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    Capt opposes MHA move to mergeUT cadre DSPs

    Chandigarh, April 22

    Chief Minister Capt Amarinder Singh has opposed the move of the Ministry of Home Affairs (MHA) to merge the Chandigarh cadre DSPs with those of all union territories, including Delhi.He has demanded that status quo be maintained till the dispute over Chandigarh between Punjab and Haryana was settled.The CM has directed the Chief Secretary to prepare a formal proposal on setting up a special cell in the General Administration to deal with Chandigarh-related issues in order to protect the interests of Punjab and bring it in the next Cabinet meeting.In a statement issued here, the CM said any move to erode the state’s stake in Chandigarh was not acceptable to Punjab. Capt said any such move would limit the avenues for the career progression of senior Punjab officers in line for promotion.The proposal of the MHA would lead to merger of all sanctioned posts of DSP of Chandigarh with the entry grade of the combined cadre of Delhi and other UTs, which would allow their transfer/posting in any UT, the CM pointed out. — TNS


    Retired Captain on mission to train youth for defence services Army man Raj Singh provides free coaching

    Retired Captain on mission to train youth for defence services

    Youth undergoing training under the guidance of Captain Raj Singh in Samba. Tribune photo

    Vishal Jasrotia

    Samba, April 22

    While most retired Army officers look forward to spend time with their families for the rest of their lives, Capt Raj Singh (retd) of Kehli Mandi in Samba had other things on his mind. After serving in the Army for 30 years, he decided to make a difference in others’ lives.Captain Raj Singh (52) has been making efforts to help youth build a career in the armed forces by providing free-of-cost training on a daily basis for the past two years.“I saw tremendous potential and zeal among the local youth who wanted to serve the nation. Unfortunately, they were not aware of the various recruitments conducted in the Army and paramilitary forces. So, I thought of getting them trained for the recruitment process based on my experience in the Army,” Captain Raj Singh said.He said there were academies to train youngsters for civil services, banking sector and other services but there was a lack of such facilities for the armed forces, especially in Samba district. “Keeping this in mind, I started giving training, which includes physical fitness and written test coaching, to aspiring youth with an aim to enable them gain entry in the Army and other security forces,” he said.With sustained hard work, practice and training, of the 150 youth he has trained, around 80 have been selected in the Army, BSF and other paramilitary forces, he said. At present, a group of around 200 to 300 youth, who were preparing to join the Army, were undergoing training, he said.The youth undergoing strenuous training were highly motivated. One of them, Abhimanyu Singh, said, “Gallantry is a cherished value for us and joining the Army to serve the nation is our dream.”“Many of our elderly generations had served in various decorated infantry regiments of the Army. So, we want to take forward the tradition. We are determined to join the armed forces come what may,” said Akshay Singh, an aspirant from Samba.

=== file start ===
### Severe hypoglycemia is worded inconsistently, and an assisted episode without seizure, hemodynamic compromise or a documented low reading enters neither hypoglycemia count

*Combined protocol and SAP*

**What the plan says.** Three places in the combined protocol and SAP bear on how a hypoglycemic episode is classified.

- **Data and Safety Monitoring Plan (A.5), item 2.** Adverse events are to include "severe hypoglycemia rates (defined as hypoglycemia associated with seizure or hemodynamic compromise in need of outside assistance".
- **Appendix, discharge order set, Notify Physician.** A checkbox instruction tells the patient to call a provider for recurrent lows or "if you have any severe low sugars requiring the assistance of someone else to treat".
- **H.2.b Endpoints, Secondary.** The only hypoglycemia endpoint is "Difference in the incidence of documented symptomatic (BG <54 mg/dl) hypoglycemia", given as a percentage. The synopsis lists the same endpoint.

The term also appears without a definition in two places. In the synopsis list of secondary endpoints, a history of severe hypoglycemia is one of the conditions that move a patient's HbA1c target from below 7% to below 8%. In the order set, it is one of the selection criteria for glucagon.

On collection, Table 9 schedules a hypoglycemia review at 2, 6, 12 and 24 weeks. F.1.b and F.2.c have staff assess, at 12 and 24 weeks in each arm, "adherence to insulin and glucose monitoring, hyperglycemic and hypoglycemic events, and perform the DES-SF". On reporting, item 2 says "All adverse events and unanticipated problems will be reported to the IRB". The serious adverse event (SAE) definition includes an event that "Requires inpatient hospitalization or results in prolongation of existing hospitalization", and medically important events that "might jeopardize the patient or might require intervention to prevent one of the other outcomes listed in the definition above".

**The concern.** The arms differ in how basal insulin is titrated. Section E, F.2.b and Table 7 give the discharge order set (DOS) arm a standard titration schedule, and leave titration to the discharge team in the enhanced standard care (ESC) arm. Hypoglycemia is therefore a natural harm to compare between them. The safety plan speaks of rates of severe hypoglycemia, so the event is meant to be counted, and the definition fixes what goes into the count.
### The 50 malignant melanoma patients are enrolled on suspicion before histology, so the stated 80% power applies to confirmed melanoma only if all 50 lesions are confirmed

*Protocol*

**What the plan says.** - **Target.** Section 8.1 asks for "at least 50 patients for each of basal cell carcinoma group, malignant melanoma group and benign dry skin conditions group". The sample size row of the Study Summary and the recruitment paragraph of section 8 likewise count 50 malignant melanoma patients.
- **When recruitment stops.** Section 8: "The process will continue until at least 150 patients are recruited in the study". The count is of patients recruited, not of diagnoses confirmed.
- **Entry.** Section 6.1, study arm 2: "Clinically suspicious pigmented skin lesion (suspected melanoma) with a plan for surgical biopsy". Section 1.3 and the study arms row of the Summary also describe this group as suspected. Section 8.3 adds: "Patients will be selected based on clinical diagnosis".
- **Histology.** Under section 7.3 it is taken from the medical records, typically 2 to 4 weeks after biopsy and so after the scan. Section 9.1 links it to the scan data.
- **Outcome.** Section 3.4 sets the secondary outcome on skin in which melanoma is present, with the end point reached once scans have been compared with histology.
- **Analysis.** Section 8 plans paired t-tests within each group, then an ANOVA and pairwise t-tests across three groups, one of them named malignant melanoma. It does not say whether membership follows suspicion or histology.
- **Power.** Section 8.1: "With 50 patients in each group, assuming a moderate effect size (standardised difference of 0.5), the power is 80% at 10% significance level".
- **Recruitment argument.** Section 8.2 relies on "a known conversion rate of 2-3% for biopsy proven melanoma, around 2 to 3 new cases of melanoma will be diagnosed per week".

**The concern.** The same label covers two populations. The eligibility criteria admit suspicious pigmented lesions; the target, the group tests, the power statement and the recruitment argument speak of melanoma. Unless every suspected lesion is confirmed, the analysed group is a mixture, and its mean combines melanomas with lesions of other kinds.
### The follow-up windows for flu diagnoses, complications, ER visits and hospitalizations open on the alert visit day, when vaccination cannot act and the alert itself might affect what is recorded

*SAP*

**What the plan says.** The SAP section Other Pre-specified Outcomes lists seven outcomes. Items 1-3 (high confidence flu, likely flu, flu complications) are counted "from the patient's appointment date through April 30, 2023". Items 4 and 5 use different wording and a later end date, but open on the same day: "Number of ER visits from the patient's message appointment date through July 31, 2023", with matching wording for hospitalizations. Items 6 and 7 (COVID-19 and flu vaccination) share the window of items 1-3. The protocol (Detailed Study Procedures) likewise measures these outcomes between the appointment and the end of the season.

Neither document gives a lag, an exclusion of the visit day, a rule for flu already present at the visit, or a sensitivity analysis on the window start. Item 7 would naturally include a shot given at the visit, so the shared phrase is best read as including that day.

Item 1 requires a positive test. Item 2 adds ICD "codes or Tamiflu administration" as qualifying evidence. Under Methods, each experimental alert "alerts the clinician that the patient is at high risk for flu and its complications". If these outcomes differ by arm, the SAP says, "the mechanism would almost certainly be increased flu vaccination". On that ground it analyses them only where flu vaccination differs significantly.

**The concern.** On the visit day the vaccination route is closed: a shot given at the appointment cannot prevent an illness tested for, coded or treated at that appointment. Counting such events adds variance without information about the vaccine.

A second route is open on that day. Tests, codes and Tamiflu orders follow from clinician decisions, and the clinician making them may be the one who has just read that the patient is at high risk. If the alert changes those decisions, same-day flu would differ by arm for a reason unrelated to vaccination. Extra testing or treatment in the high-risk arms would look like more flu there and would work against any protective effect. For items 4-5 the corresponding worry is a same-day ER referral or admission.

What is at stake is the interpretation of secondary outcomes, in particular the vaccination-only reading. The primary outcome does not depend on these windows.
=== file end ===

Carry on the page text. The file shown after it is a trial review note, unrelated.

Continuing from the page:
IAF’s mega exercise achieved more than its stated objectives: Dhanoa

    IAF’s mega exercise achieved more than its stated objectives: Dhanoa

    New Delhi, April 23

    The 13-day long mega military exercise by the Indian Air Force achieved more than its stated “objectives”, Air Chief Marshal B S Dhanoa said on Monday, indicating its readiness to deal with a hostile Pakistan and China almost simultaneously.

    Two days after curtains came down on Gagan Shakti—the biggest exercise by the IAF in three decades—Air Chief Marshal Dhanoa said over 11,000 sorties were carried out by combat, transport and rotary wing aircraft of the force to test its combat readiness.

    “All men and women of the IAF rose to the occasion and achieved things beyond our stated objectives,” the IAF Chief told PTI in an interview.

    As part of the massive drill from April 8 to 20, the IAF deployed its entire war waging machinery for the pan-India exercise with fighter jets, equipped with strategic weapons like Brahmos and Harpoon anti-ship missiles, carrying out deep penetration strikes to revalidate its strategic reach.